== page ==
Ask the Judge: Is alimony only for women?
Is alimony only for women? My soon-to-be ex-wife makes three times more than I do.
She says that I will have to pay her. How is that fair?
In a nutshell, alimony is not only for women.
Your soon-to-be ex-wife may think she is a lawyer by saying you will have to pay her, but I doubt that will happen. The income of the parties, education of the parties, standard of living of the parties and things of that nature all go into the equation of alimony. What is very important is the extent and the length of the marriage.
For instance, if someone was a homemaker and stayed home to take care of the kids and did not further their education while the other one went to school and then became a successful professional, then, upon the divorce, the professional would pay a substantial sum of money in alimony. The fact that it is a woman and not a man is of no importance.
Your soon-to-be ex-wife may be in for a rude awakening once she consults with her divorce lawyer.
Good luck with your divorce.
How do lawyers learn about new laws?
Do you have continuing education and classes like other professionals?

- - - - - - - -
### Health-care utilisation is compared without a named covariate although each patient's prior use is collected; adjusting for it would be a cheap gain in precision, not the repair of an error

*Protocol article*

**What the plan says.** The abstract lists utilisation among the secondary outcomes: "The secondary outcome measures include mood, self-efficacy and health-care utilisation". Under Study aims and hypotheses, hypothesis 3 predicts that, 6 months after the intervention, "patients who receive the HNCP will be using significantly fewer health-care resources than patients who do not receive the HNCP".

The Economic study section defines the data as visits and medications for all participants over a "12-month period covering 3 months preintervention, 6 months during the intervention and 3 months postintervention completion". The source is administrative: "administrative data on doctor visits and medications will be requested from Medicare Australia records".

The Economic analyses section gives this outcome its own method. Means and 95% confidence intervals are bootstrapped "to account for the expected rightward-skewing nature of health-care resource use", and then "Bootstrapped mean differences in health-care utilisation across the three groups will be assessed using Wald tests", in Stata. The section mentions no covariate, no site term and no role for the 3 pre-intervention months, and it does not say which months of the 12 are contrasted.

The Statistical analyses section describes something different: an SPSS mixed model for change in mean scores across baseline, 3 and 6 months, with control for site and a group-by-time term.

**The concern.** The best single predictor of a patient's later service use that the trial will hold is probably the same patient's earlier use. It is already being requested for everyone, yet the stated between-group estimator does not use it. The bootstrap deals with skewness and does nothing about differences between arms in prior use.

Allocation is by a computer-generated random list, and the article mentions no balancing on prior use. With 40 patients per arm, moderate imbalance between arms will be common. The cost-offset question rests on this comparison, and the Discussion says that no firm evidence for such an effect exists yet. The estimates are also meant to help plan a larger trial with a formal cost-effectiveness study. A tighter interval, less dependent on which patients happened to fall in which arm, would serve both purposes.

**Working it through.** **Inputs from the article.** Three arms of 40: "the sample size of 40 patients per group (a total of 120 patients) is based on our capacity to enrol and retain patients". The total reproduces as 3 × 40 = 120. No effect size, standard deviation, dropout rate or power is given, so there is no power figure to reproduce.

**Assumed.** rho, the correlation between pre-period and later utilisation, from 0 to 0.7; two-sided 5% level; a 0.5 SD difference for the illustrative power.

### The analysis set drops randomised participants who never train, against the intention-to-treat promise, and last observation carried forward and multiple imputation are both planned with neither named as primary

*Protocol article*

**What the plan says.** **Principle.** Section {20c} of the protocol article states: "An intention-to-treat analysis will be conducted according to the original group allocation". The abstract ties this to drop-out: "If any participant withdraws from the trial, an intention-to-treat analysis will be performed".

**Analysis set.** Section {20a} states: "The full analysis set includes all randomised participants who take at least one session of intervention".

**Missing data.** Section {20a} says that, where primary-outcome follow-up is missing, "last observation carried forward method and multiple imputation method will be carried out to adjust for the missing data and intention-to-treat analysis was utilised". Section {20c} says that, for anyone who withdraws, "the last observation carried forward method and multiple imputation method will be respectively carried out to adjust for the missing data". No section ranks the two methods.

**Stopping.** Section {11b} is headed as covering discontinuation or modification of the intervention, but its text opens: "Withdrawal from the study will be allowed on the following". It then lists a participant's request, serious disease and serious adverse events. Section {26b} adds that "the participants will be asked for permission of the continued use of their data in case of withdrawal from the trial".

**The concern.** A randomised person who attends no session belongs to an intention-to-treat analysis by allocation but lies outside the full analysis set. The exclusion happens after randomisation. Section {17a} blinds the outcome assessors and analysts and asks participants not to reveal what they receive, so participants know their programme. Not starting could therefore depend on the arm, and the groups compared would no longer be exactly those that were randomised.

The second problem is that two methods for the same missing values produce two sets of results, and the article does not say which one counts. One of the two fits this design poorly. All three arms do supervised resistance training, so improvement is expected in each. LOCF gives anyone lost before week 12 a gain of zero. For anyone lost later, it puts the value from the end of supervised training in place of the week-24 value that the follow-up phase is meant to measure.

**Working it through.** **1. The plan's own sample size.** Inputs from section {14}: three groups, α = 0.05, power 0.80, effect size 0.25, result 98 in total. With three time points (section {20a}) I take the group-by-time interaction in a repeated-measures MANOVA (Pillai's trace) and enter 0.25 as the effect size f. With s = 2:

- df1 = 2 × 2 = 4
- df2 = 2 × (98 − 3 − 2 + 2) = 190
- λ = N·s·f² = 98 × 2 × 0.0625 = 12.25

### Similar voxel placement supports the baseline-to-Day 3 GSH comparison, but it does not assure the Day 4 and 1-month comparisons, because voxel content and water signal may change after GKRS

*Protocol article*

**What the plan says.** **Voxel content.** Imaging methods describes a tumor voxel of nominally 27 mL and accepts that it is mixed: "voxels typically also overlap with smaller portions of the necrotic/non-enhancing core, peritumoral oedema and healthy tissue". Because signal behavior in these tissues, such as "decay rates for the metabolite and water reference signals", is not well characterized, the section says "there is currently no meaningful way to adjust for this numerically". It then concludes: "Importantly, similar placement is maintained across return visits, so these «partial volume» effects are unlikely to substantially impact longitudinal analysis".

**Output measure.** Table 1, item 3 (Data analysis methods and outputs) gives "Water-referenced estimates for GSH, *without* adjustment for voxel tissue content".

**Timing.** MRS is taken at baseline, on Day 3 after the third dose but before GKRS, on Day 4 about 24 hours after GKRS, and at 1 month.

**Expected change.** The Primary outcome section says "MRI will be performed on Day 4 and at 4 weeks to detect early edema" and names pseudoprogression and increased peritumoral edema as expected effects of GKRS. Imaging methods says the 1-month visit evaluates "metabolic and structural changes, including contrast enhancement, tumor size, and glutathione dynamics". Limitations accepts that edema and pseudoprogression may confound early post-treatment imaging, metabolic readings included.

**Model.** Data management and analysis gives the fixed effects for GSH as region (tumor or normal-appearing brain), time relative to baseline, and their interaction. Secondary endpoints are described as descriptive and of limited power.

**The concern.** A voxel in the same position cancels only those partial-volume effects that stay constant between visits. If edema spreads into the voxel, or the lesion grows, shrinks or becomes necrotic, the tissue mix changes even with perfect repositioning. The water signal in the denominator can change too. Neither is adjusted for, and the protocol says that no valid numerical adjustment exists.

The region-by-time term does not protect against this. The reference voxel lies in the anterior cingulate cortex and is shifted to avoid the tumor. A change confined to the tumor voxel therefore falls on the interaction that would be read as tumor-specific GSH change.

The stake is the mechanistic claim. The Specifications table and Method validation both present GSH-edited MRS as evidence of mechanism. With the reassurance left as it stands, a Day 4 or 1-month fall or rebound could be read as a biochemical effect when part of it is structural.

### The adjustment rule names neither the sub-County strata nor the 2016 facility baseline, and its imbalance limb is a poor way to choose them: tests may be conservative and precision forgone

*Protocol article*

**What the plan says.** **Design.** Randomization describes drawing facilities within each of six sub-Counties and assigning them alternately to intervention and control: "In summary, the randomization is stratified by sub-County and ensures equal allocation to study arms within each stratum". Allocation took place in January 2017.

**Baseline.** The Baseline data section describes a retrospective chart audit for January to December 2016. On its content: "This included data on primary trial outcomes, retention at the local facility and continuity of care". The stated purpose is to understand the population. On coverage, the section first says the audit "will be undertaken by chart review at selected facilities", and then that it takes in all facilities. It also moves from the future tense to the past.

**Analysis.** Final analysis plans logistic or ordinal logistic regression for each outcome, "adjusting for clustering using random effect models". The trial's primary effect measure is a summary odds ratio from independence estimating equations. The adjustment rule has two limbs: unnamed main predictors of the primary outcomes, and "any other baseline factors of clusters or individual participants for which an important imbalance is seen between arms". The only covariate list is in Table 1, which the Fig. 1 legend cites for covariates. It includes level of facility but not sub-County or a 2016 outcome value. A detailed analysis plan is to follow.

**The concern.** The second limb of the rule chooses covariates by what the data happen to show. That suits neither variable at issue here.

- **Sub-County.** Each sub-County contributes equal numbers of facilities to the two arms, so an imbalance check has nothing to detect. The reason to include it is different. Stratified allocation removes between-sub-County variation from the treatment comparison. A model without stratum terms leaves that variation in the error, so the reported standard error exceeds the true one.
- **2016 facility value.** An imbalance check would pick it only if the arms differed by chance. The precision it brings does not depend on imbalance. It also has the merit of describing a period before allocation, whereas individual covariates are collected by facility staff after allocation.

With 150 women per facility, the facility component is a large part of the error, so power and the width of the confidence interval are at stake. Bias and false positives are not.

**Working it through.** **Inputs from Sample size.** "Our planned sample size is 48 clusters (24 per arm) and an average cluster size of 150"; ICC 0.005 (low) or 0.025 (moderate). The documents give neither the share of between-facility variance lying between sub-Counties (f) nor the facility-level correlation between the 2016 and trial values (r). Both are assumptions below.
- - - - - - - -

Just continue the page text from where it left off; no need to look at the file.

Your question is a timely question.
Yes, there are requirements that lawyers—and, for that matter, judges—must take 12 hours of classes a year to keep up with changes in the law and the like.
Every November, the judges usually all traveled to Newark, N.J. to attend two-and-a-half days of classes and other lectures. You would get a certain number of credits for the classes that you attended. We call that Judicial College.
During 2020, and again in 2021, the Judicial College was held virtually. Last year it was done for the first time virtually, and it worked out fine. You signed up for the classes you wished to attend, and you were able to log in to each class as it was presented. This was something that takes place for the judges every year.
The same is true with lawyers: they are required to attend 12 hours of instruction a year; if they do not do so, they can, in fact, have their license suspended after they are given a short period of time to catch up if necessary.
The laws are changing throughout the country on a regular basis. Continuing education is something that will always be required of judges and lawyers in the state of New Jersey for the foreseeable future.
Judge Michael Donio served as a New Jersey State Superior Court Judge for 20 years before retiring on July 31, 2015. He now operates a legal consulting and mediation firm on the White Horse Pike. Donio can be reached by calling (609) 481-2919. Send your questions for his columns to firstname.lastname@example.org.